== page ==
New Zealand's Legal Aid Review Panel is at crisis point and at risk of falling over, its convener says.
Parliament's justice and electoral committee is considering a bill to reform the legal aid system by replacing the current Legal Aid Review Panel with a new legal aid tribunal controlled by the Ministry of Justice.
Lawyers wanting to provide legal aid would also be subject to a new quality assurance and performance management system to prevent incompetent or unethical lawyers gaming the system.
Panel convener Andrew Beck said the current panel was underfunded and members were only there part-time, so were unable to give judgments the time they deserved.
The new tribunal should have a permanent chairperson to provide resources to deal with the large workload, and should be entirely composed of lawyers, as legal reasoning was important for considering matters, Mr Beck said.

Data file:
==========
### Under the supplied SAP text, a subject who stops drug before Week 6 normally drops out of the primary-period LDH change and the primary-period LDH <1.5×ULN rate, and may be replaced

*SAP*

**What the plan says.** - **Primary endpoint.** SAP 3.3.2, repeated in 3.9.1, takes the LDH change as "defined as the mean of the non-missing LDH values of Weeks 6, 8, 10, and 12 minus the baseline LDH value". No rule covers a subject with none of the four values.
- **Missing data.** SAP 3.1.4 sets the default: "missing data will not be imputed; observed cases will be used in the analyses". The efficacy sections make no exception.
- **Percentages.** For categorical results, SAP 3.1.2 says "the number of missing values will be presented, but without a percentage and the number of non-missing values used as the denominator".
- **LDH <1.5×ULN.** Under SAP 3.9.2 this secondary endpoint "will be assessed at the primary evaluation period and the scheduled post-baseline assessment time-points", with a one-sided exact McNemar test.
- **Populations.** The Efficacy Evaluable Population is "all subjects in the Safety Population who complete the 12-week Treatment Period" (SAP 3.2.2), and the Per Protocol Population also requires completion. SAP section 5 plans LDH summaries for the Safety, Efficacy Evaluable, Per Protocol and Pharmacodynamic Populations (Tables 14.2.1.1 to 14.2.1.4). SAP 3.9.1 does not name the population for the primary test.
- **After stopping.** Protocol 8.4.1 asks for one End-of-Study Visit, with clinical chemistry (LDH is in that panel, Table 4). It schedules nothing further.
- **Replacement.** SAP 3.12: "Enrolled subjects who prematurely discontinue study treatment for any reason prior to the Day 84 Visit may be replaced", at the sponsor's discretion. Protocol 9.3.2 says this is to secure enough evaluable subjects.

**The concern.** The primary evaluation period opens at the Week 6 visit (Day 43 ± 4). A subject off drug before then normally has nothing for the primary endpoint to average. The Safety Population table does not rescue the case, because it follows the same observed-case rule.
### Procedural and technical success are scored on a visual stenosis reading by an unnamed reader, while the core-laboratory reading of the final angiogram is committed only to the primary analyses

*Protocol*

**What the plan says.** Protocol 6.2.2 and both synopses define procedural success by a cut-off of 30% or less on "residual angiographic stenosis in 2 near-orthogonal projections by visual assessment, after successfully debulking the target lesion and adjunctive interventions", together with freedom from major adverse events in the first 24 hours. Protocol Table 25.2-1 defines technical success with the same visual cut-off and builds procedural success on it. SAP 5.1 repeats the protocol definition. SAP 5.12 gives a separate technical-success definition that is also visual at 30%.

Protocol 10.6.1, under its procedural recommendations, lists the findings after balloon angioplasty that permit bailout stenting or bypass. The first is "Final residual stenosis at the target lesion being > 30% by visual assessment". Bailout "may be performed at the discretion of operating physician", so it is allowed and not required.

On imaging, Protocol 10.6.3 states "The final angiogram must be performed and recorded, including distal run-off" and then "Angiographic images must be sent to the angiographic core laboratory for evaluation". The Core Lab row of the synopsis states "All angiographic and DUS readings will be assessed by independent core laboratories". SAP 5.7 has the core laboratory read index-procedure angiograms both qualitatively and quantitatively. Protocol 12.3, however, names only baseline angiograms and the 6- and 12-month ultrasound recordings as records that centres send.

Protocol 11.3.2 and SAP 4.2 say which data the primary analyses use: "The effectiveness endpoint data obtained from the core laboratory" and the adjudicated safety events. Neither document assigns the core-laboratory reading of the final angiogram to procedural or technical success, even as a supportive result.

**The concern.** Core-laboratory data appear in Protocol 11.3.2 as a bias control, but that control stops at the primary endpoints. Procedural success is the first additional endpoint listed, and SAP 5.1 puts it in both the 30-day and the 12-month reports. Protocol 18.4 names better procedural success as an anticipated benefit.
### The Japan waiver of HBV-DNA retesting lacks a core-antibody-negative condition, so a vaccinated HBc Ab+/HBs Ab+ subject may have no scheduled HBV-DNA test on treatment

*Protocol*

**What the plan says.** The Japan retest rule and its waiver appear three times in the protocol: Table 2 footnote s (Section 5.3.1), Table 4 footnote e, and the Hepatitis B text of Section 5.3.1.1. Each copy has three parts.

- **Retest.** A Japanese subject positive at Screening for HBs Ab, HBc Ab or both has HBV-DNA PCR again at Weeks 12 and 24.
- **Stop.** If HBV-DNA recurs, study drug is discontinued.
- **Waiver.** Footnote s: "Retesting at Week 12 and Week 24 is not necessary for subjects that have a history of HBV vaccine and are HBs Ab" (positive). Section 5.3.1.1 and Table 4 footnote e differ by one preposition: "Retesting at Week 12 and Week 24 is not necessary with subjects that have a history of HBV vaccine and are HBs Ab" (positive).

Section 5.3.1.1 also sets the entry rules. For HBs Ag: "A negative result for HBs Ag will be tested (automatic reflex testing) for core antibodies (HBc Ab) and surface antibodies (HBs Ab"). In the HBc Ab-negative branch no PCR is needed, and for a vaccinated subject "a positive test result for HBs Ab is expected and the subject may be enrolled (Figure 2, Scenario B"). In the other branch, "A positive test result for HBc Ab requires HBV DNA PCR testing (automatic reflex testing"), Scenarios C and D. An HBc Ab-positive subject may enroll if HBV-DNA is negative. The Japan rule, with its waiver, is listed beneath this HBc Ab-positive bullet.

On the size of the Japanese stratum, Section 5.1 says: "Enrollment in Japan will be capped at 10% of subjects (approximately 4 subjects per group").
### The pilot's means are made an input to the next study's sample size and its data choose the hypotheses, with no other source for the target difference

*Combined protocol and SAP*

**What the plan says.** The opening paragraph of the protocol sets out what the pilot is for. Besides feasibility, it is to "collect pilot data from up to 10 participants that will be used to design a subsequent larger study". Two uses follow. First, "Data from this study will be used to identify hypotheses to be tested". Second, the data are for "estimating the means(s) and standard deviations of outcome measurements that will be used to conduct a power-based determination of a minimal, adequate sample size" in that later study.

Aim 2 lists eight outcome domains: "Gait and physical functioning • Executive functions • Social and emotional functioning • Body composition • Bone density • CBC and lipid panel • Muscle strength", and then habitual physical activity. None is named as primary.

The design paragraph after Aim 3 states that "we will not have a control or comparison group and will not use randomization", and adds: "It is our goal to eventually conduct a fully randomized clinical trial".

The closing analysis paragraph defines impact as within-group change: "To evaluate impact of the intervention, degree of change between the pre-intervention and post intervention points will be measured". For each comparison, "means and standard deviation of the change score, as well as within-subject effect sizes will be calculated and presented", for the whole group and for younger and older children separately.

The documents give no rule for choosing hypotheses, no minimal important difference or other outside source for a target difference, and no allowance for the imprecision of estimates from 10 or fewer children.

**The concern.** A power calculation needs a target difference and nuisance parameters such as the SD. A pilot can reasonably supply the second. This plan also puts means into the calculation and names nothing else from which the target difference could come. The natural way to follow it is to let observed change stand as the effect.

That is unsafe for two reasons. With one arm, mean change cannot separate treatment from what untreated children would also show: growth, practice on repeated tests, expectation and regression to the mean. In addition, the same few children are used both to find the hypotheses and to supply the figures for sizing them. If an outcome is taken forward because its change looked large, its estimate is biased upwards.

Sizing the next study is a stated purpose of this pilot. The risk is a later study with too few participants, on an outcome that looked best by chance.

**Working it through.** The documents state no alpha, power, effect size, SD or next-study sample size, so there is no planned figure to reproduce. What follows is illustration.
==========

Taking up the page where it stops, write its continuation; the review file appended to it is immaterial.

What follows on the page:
Those on the tribunal should also be able to pledge a certain amount of time so cases could be given due consideration.
"What we want is for good lawyers to be involved in the tribunal," Mr Beck said.
The new legal aid tribunal also needed powers to enforce non-compliance, and to judge cases where agencies had made no decision.
Meanwhile, the New Zealand Bar Association was concerned that moving the tribunal to the Ministry of Justice would be equivalent to nationalising legal aid.
They favoured the status quo, with a mixed scheme.
Legal aid cost taxpayers more than $160 million last year, up 19 percent on the previous year, with increasing amounts being paid out on Family Court and Treaty of Waitangi cases.
Dame Margaret Bazley's 2009 review of the legal aid system found significant issues with the quality of services and with the mechanisms to manage the quality and efficiency of services.
The report found there was a small but significant group of lawyers, and some defendants, who were abusing the system to the detriment of clients, the legal aid system, the courts and the taxpayer.